mCHL2 mRNA expression in cartilage. In situ hybridization (ISH) for CHL2 in normal mouse embryos, depicted in paired bright-field (left) and dark-field(right) panels. (A) Expression of CHL2 mRNA at the costochondral junction, at E17.5. Note CHL2 in chondrocytes on both sides of the junction. (B)Transverse section through sternum, at E18.5. Signal is present in areas where ribs converge. (C,D) ISH for CHL2 in the adult knee. Weak CHL2 expression is present over the articular cartilage surface of the femoral head and patella, but not in growth plate chondrocytes. Boxed areas in C shown at a higher magnification in D in which the signal can be seen in chondrocytes on both sides of the joint. (E,F) Expression of CHL2 in adult vertebral articulation. Signal occurs in superficial articular chondrocytes on both sides of the zygapophyseal or facet joint. The boxed area in E is shown at a higher magnification in F, revealing signal localization over the superficial zone chondrocytes. dv, dorsal (superior)vertebra; vv, ventral (inferior) vertebra. Arrowheads indicate CHL2-positive chondrocytes.

Fig. 4.

mCHL2 mRNA expression in cartilage. In situ hybridization (ISH) for CHL2 in normal mouse embryos, depicted in paired bright-field (left) and dark-field(right) panels. (A) Expression of CHL2 mRNA at the costochondral junction, at E17.5. Note CHL2 in chondrocytes on both sides of the junction. (B)Transverse section through sternum, at E18.5. Signal is present in areas where ribs converge. (C,D) ISH for CHL2 in the adult knee. Weak CHL2 expression is present over the articular cartilage surface of the femoral head and patella, but not in growth plate chondrocytes. Boxed areas in C shown at a higher magnification in D in which the signal can be seen in chondrocytes on both sides of the joint. (E,F) Expression of CHL2 in adult vertebral articulation. Signal occurs in superficial articular chondrocytes on both sides of the zygapophyseal or facet joint. The boxed area in E is shown at a higher magnification in F, revealing signal localization over the superficial zone chondrocytes. dv, dorsal (superior)vertebra; vv, ventral (inferior) vertebra. Arrowheads indicate CHL2-positive chondrocytes.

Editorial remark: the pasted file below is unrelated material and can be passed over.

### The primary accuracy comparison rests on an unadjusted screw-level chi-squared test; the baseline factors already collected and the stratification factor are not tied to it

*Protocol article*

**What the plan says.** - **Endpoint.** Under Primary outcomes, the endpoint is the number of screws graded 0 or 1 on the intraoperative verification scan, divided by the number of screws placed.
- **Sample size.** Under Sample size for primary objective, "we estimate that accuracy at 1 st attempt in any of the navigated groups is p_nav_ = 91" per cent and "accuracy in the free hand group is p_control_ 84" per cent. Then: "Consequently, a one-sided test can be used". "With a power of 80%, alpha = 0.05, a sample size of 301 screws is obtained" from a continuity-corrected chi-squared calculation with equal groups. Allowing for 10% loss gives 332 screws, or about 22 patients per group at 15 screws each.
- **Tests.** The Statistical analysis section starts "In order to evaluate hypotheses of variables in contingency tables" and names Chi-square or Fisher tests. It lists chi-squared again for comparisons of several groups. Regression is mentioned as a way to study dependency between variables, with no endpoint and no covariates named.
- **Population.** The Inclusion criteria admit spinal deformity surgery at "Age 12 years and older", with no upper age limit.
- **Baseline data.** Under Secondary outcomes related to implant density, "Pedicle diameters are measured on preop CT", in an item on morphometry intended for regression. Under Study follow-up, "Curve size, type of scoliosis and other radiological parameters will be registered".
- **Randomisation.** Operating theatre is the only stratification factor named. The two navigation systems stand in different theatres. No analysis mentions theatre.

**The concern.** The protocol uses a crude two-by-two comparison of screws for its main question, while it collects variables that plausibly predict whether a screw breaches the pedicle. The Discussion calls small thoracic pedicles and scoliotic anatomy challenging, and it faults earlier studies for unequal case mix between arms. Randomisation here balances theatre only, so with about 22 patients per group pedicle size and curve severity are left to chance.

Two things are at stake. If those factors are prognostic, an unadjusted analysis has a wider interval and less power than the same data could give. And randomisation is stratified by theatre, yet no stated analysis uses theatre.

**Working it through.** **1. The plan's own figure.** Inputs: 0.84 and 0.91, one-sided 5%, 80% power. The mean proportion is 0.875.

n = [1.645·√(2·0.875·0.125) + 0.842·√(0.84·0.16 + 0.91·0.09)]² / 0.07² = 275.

Fig. 5.

Expression of CHL2 mRNA in soft tissues. (A) Northern blot analyses with human multiple tissue blots IV (lanes 1-8) and I (lanes 9-16) are shown. Blots were first probed with a DNA containing the hCHL2 ORF (CHL2), and then re-probed with human β-actin (Clontech). Essentially identical results were achieved with three different blot batches. Lane 1, spleen; lane 2, thymus; lane 3, prostate; lane 4, testis; lane 5, uterus (without endometrium); lane 6, small intestine; lane 7, colon; lane 8, peripheral blood leukocytes; lane 9, heart; lane 10, whole brain; lane 11, placenta; lane 12,lung; lane 13, liver; lane 14, skeletal muscle; lane 15, kidney; lane 16,pancreas. (B) In situ hybridization for CHL2 in adult mouse tissues,shown in paired bright-field (left) and dark-field (right) panels. (a) Uterus(transverse section) showing CHL2 expression primarily in the myometrium. (b) Colon, showing weak CHL2 expression in serosal cells– a different pattern to that of CHL1(Nakayama et al., 2001). muc,submucosa; mus, muscularis; end, endometrium; myo, myometrium.

Fig. 5.

Expression of CHL2 mRNA in soft tissues. (A) Northern blot analyses with human multiple tissue blots IV (lanes 1-8) and I (lanes 9-16) are shown. Blots were first probed with a DNA containing the hCHL2 ORF (CHL2), and then re-probed with human β-actin (Clontech). Essentially identical results were achieved with three different blot batches. Lane 1, spleen; lane 2, thymus; lane 3, prostate; lane 4, testis; lane 5, uterus (without endometrium); lane 6, small intestine; lane 7, colon; lane 8, peripheral blood leukocytes; lane 9, heart; lane 10, whole brain; lane 11, placenta; lane 12,lung; lane 13, liver; lane 14, skeletal muscle; lane 15, kidney; lane 16,pancreas. (B) In situ hybridization for CHL2 in adult mouse tissues,shown in paired bright-field (left) and dark-field (right) panels. (a) Uterus(transverse section) showing CHL2 expression primarily in the myometrium. (b) Colon, showing weak CHL2 expression in serosal cells– a different pattern to that of CHL1(Nakayama et al., 2001). muc,submucosa; mus, muscularis; end, endometrium; myo, myometrium.